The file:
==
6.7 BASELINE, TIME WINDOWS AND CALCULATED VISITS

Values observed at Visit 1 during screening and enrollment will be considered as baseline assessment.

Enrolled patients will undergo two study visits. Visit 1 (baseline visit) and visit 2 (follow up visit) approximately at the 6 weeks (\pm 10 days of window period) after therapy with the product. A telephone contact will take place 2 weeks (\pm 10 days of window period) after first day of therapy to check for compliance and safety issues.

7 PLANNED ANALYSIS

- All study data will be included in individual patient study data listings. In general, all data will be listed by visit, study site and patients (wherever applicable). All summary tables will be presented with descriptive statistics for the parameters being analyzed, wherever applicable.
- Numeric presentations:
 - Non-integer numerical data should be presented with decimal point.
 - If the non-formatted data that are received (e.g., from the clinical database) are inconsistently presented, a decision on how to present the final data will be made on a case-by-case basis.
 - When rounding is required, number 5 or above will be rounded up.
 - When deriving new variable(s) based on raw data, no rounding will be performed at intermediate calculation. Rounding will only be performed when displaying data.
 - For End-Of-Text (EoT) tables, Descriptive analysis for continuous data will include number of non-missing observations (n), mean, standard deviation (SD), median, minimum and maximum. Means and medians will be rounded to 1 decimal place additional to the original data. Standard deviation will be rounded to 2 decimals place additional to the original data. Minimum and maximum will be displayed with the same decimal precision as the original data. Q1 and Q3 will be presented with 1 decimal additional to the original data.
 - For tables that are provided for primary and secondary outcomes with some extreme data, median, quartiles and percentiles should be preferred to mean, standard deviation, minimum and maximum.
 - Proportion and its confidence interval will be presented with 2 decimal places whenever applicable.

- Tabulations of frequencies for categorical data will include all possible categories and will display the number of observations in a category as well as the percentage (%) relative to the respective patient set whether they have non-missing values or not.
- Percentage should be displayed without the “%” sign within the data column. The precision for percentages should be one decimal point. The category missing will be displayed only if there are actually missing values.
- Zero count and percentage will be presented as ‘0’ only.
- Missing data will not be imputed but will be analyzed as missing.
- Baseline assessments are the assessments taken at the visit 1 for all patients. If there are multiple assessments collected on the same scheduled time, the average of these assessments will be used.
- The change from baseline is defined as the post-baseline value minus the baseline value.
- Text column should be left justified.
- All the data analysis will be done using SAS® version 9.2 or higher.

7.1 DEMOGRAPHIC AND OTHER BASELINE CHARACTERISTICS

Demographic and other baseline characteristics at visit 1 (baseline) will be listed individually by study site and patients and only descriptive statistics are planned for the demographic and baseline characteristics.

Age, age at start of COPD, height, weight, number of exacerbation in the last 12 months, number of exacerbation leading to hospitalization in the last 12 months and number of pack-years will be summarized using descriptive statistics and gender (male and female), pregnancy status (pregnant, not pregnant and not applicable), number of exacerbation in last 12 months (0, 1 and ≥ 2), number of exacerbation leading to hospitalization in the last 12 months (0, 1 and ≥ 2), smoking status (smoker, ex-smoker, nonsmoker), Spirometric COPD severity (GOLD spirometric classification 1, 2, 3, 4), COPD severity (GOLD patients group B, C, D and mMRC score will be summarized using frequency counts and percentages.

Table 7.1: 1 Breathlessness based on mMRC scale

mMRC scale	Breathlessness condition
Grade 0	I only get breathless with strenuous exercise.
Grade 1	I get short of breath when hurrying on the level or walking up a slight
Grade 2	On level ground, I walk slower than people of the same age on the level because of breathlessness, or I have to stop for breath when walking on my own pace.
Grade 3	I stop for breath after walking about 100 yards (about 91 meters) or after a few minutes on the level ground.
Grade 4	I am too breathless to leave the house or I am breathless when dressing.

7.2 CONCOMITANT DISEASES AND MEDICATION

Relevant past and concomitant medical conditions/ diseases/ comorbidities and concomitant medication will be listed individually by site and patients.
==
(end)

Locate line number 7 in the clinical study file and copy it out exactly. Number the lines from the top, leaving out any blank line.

 - Non-integer numerical data should be presented with decimal point.